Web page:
When I arrive in class I get greeted with “Can I be in I Have a Dream?” by one boy, new this year. I give him the thumbs up. Even though he is enrolled and has been to my programme once, he is a little hesitant at times and I want to encourage him. I am gently nurturing that relationship. I hope he doesn’t disappear on me either.

I see one of my other boys, a dedicated lego clubber and secretary of our club. He looks forlorn in a chair at the back of the room so I head over. He tells me how another Year 4 boy has tormented him and his valued toy he’s brought from home. We quietly discuss the difficulty of bringing toys from home to school and that maybe its better for the toy if it stays at home. He agrees and cheers up a little. We check out the book he is reading (A Hands-on Approach to Science) and it shows photos of growing watercress. We talk about how it might be fun to try growing some and maybe LEGO club could also be a growing plants club! This puts a smile on his face.

Lego club, in our case, translates to ‘The Playground is Sometimes a Hard Place to Be’ Club. It came about when I entered a chaotic classroom one day and offered to take all the Year 4’s out so the teacher had less to contend with. I grabbed the Lego and we sat in the library and conversations alluded to the fact that actually playtime can be full of unhappiness for some kids. All being keen on Lego, the kids jumped at the chance of having a Lego Club. This then led to talk about committees, Chairmen, Secretaries and Treasurers. We have occasional meetings and keep minutes. We have had an excursion to the Public Library to experience their Lego Club and to see what it has to offer. I organised our own private tour guide so we could see ‘behind the scenes’. The kids watched the 3D printer in action and received a button hot off the press and relaxed in the kids area with a selection of books.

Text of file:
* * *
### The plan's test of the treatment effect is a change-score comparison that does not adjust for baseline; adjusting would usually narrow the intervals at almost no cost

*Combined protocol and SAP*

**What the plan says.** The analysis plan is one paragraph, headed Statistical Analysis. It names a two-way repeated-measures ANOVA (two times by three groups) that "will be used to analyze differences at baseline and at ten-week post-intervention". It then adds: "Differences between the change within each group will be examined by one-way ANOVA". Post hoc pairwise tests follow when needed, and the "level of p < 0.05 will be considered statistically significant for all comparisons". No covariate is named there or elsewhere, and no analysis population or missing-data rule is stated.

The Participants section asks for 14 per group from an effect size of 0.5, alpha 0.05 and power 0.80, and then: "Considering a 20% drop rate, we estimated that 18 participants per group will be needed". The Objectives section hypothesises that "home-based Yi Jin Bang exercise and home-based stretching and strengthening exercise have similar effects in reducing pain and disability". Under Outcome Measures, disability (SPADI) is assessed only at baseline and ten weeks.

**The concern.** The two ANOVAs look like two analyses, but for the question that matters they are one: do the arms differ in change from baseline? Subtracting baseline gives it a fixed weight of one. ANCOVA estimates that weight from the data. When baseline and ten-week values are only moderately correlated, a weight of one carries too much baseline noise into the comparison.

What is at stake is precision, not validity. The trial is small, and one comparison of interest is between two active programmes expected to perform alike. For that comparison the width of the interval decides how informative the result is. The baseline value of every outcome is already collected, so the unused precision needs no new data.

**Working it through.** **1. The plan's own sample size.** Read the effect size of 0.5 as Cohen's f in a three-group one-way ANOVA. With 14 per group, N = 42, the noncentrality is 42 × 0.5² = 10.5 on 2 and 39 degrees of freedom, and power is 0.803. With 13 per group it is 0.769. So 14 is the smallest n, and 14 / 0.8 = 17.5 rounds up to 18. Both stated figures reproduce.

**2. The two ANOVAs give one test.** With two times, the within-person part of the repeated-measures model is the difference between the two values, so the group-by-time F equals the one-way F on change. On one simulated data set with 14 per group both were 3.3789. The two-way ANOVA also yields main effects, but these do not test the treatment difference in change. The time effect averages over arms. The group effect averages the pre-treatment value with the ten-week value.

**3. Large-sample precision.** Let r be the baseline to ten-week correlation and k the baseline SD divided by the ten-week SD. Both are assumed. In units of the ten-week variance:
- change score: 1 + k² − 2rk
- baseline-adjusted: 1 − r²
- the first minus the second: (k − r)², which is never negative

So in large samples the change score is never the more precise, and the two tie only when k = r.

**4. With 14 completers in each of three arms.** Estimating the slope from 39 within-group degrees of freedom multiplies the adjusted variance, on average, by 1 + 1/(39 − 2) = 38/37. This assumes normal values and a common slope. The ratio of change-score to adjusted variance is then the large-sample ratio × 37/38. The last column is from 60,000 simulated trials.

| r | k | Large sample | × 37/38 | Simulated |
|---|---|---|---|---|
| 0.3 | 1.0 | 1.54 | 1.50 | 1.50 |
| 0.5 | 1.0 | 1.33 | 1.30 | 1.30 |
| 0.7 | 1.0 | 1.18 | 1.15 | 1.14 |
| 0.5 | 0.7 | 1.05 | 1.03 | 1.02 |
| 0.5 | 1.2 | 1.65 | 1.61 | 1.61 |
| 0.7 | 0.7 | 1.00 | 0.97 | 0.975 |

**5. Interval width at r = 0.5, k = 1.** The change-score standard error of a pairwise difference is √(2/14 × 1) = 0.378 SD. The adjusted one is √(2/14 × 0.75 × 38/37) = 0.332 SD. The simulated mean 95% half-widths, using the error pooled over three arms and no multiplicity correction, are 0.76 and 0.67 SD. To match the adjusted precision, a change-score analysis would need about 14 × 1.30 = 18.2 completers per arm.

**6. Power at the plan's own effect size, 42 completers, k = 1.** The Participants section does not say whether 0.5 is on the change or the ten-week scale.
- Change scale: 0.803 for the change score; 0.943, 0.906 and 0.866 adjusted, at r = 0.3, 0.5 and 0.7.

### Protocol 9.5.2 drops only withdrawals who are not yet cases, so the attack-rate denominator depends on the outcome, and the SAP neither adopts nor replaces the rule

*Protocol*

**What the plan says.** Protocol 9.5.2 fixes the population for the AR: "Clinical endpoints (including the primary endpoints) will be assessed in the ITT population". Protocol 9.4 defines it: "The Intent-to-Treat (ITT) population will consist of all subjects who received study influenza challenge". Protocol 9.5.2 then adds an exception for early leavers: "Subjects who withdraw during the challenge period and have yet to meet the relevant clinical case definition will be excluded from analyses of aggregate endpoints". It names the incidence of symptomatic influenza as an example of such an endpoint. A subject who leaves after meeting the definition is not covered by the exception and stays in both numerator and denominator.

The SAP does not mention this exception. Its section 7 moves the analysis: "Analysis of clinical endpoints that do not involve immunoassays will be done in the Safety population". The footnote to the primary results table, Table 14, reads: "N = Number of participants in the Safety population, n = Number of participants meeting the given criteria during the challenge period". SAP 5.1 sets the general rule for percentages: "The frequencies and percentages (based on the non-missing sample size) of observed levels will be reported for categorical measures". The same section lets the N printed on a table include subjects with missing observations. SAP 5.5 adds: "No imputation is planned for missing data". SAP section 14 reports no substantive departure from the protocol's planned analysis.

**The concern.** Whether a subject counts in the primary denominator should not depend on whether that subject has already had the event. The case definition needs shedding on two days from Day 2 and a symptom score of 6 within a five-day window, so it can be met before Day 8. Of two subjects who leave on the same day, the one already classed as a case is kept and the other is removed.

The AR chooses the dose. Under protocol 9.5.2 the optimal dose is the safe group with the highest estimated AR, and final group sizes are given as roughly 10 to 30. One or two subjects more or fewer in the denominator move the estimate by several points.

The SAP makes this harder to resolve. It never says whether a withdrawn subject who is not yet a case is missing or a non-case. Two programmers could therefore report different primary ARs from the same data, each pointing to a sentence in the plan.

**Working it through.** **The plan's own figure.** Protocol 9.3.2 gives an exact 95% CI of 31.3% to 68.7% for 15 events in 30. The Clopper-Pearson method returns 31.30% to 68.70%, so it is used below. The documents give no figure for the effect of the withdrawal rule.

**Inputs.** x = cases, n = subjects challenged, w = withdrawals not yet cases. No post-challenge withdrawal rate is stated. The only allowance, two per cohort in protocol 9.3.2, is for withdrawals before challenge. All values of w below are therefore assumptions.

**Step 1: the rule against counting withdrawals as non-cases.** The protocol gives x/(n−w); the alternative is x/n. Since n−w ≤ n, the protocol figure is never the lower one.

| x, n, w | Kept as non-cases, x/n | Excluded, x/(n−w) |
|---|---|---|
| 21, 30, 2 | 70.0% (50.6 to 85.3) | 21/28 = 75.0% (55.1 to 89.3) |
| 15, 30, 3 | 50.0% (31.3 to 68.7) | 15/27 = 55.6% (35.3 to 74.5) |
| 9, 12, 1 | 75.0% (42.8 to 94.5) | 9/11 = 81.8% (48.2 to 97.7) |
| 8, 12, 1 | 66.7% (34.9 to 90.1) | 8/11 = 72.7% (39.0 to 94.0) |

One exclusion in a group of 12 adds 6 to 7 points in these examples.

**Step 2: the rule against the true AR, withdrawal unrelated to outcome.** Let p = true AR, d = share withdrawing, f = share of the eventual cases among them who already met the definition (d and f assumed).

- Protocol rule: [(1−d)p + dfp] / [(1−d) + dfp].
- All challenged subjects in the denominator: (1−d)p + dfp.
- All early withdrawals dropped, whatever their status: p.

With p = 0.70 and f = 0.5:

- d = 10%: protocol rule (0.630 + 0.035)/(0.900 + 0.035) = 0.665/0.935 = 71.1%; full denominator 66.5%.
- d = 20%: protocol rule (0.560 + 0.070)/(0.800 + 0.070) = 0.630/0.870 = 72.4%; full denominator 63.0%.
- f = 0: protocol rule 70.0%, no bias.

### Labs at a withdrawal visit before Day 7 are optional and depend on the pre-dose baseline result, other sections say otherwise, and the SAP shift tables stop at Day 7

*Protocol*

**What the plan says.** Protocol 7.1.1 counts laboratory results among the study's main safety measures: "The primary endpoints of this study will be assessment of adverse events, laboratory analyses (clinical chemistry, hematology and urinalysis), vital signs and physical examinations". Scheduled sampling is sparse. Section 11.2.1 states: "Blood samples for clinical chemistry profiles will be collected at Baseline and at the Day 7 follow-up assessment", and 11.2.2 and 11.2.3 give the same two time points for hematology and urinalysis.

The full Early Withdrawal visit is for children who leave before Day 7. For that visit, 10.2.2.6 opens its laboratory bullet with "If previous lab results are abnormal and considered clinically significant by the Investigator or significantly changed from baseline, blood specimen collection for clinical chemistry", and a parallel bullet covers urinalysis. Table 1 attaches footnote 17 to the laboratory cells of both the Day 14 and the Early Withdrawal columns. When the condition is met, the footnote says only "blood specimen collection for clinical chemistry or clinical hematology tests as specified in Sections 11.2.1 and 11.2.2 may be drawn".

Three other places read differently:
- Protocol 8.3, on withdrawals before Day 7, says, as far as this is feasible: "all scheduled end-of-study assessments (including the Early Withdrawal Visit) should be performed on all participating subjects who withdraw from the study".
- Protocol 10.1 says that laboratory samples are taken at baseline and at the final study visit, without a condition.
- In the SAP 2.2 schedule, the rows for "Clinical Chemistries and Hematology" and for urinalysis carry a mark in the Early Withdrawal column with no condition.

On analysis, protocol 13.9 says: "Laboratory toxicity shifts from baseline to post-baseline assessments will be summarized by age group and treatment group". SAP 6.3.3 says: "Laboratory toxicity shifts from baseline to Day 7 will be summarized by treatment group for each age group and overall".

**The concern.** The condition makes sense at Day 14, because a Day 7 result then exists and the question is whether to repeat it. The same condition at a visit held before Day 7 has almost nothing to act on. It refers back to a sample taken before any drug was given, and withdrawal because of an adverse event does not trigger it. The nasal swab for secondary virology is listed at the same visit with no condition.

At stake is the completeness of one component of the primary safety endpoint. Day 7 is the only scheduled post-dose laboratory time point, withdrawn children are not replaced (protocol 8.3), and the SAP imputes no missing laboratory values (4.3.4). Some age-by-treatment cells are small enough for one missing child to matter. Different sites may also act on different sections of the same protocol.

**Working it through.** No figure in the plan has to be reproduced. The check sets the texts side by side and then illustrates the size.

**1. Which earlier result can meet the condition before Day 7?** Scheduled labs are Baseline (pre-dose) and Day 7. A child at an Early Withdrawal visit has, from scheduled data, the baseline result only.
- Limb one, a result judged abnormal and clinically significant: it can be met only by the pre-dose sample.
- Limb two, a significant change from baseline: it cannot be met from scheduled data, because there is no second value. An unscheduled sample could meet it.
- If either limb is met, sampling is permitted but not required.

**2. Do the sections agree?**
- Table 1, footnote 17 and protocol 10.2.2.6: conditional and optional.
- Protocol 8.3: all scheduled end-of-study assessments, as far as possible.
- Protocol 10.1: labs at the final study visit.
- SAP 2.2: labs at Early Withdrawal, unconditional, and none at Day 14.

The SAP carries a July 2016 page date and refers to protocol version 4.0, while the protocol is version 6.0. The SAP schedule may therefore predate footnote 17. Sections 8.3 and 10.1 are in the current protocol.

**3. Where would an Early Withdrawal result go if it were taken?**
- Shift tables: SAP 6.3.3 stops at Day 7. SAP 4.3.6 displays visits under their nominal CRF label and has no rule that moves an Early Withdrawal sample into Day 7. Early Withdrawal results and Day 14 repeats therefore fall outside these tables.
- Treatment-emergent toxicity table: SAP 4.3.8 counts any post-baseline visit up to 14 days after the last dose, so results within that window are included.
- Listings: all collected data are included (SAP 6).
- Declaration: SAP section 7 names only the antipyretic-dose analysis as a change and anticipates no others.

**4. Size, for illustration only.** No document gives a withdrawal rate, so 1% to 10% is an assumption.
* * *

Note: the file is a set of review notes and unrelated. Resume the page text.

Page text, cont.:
At 12.30pm our Lego Club skipped assembly and headed to the library after some time in class. We had our first meeting of the term. Our agenda being:
– Discuss new Lego (We made a plea for more Lego on our Facebook page)
– Another trip to the library (all agreed) and what we’d like to do there.
– Extra Club activities (drawing and growing watercress!)
As usual at the end of Lego Club (end of lunchtime) we photographed our Lego creations because we know we have to break them up. Photos are printed and kept in a journal along with minutes and rules of the club.

After Lego Club, I would usually get ready for an after school programme at another school however this term I’m going back from 4 programmes to 3. Today I simply print letters for parents of new children, log my time from last week and make sure I have resources and my plan set for my first programme of the term tomorrow.

The tidying up of the resource room will have to wait!

*Some names and identifying details have been changed to protect the privacy of individuals.


You can help I Have A Dream create successful
futures for Kiwi kids.

Donate now